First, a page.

We’ve received a lot of search enquiries of late regarding BA’s Boeing 747 fleet. We suspect this may be in part due to the condition of some of them! It’s an issue we have looked at previously and we thought we’d cover some of the most frequently asked questions:
1. How many Boeing 747s are in service at BA?
At present, there are 43 Boeing 747s in service. At its peak, BA had 57 Boeing 747s in service, making it one of the largest operators of the Boeing 747 in the world.
Whilst the Boeing 747 fleet is now outnumbered by the Boeing 777 family, and will also eventually be outnumbered by the Boeing 787 family, it still represents approximately one third of BA’s long-haul fleet.
2. By when does BA expect to have retired its long-haul fleet?
According to a financing document issued by BA’s parent company International Airlines Group (“IAG”) last year, it expects to have retired its last Boeing 747 by approximately 2023.
By this time, BA could well be one of the last Boeing 747 operators in the world. Air New Zealand and Singapore Airlines have withdrawn the Boeing 747. Cathay Pacific and Qantas are also withdrawing their 747s from service.
However, fleet replacement plans can be fluid and market conditions and availability of new aircraft may accelerate/decelerate the retirement plan.
3. Are all Boeing 747s fitted with the latest version of BA first class?
Strictly speaking no. There are a small number of Boeing 747s that have not been fitted with the latest first class cabin. However, the cabin on these aircraft have been declassified and are operating as a three class aircraft on certain designated routes.
These routes are Vancouver (until 29 March 2015) and Cape Town (selected flights), Las Vegas and Pheonix (until 25 October 2015).
4. Are there any plans to introduce a new first class cabin on the Boeing 747?
Not to our knowledge. It is known that BA will introduce a new first class cabin (comprising eight seats) on Boeing 787-900 aircraft which are due for delivery later this year.
5. Are there any plans to introduce a new Club World seat (with aisle access for all) on the Boeing 747?
Again, not to our knowledge. It is known that BA is likely to introduce a new Club World seat on Airbus A350 aircraft which are not due for delivery until 2017 (BA’s IAG sibling Iberia is due to take delivery of the A350 at the end of this year).
As BA’s Boeing 747s have up between 52 and 70 business class seats, it is unlikely that BA will reduce the seating density of the cabin by introducing all aisle access seating. Indeed, it is understood that the airline is to increase the Club World business class cabin to approximately 100 seats on some aircraft.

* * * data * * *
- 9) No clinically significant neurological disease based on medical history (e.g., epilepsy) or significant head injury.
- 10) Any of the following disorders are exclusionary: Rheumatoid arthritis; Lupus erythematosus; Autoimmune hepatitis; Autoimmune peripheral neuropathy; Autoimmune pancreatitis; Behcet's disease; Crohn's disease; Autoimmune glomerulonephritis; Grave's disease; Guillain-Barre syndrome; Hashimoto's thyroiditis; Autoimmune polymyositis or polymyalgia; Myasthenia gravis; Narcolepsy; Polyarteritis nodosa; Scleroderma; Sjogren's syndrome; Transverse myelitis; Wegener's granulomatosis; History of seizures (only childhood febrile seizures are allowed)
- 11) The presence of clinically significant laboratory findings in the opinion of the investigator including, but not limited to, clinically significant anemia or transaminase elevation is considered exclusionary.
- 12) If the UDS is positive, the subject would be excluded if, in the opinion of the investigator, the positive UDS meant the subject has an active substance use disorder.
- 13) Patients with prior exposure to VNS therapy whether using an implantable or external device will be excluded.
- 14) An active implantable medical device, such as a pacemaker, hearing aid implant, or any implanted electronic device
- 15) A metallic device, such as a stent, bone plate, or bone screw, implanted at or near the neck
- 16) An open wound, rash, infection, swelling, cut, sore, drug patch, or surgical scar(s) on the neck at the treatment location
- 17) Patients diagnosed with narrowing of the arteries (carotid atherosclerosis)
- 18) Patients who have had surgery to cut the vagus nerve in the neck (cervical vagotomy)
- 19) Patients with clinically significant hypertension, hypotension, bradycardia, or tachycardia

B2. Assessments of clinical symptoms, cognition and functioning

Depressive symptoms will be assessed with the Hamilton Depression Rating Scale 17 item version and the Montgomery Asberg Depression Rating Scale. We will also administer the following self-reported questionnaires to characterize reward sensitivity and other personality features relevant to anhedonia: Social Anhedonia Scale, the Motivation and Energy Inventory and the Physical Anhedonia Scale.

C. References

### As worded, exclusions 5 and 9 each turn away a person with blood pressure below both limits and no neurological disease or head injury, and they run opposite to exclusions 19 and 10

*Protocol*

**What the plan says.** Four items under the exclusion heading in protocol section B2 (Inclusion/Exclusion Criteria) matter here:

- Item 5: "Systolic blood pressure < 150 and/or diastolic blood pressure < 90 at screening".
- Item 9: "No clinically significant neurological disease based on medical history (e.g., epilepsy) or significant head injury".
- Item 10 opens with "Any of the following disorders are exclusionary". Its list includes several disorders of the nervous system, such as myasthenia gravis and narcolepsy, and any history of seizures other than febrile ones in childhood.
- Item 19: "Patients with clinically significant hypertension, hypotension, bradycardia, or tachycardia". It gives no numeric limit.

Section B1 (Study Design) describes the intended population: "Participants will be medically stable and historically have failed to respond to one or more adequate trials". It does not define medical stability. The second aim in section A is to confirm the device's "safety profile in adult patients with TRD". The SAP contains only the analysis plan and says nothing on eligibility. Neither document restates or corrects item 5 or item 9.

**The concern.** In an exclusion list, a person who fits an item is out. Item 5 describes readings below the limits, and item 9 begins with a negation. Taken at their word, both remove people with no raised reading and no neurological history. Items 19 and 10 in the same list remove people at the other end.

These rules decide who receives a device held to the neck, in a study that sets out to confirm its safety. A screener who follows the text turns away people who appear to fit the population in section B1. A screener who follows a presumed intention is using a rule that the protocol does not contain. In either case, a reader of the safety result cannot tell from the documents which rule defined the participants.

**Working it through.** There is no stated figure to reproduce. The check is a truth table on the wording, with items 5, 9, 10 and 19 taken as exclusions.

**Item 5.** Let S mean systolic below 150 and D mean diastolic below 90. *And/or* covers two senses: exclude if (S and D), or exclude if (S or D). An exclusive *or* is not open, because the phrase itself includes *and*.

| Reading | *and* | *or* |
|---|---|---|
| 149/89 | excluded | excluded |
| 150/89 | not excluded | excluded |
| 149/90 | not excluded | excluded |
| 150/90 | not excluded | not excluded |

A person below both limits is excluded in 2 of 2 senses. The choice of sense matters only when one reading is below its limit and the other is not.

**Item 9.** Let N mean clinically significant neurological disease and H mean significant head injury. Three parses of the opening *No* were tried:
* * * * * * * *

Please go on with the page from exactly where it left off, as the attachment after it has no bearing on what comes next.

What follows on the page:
6. Are there are plans to introduce new World Traveller and World Traveller Plus seats on the Boeing 747?
No. 18 Boeing 747s will receive a “refresh” whereby the existing seats will be recovered with new coverings. But there are no published plans to introduce the new World Traveller and World Traveller Plus seats found on the Boeing 787 and Airbus A380 and some Boeing 777 aircraft.
7. Will the in-flight entertainment system be upgraded on the Boeing 747?
Yes, the 18 Boeing 747s referred to above will have a new in flight entertainment system installed. This will be a significant improvement over the current system installed just under ten years ago.
8. Are there any other plans to improve their interior condition?
To our knowledge, only 18 Boeing 747s are to receive an interior “refresh”. This means that many Boeing 747s will be flying in their current state for some years yet. That said, the retirement of aircraft does allow for defective elements to be easily be replaced from retiring aircraft.
Unfortunately there is a track record at BA of retiring aircraft not being in their best condition when they leave the airline (see the Boeing 757 and Boeing 767). Given the current phase of very tight cost control imposed on BA by IAG, we don’t see this changing.
9. And what about WiFi?
BA has trialled WiFi on a single Boeing 747 but there have been no further announcements.
Put simply, unless a WiFi system is expected to be a significant revenue generator that will adequately cover its cost of installation, we do not expect it to be installed. This is even though many rival airlines offer in flight WiFi.
10. It is it possible that the fall in the oil price may prolong the life of the Boeing 747?
Possibly. But the efficiency gains of new aircraft are still substantial and under the current retirement plan the Boeing 747 will have been in service for over 20 years at retirement. We also do not expect airlines to make future plans on the basis that oil price will remain at its current level (or less) in perpetuity.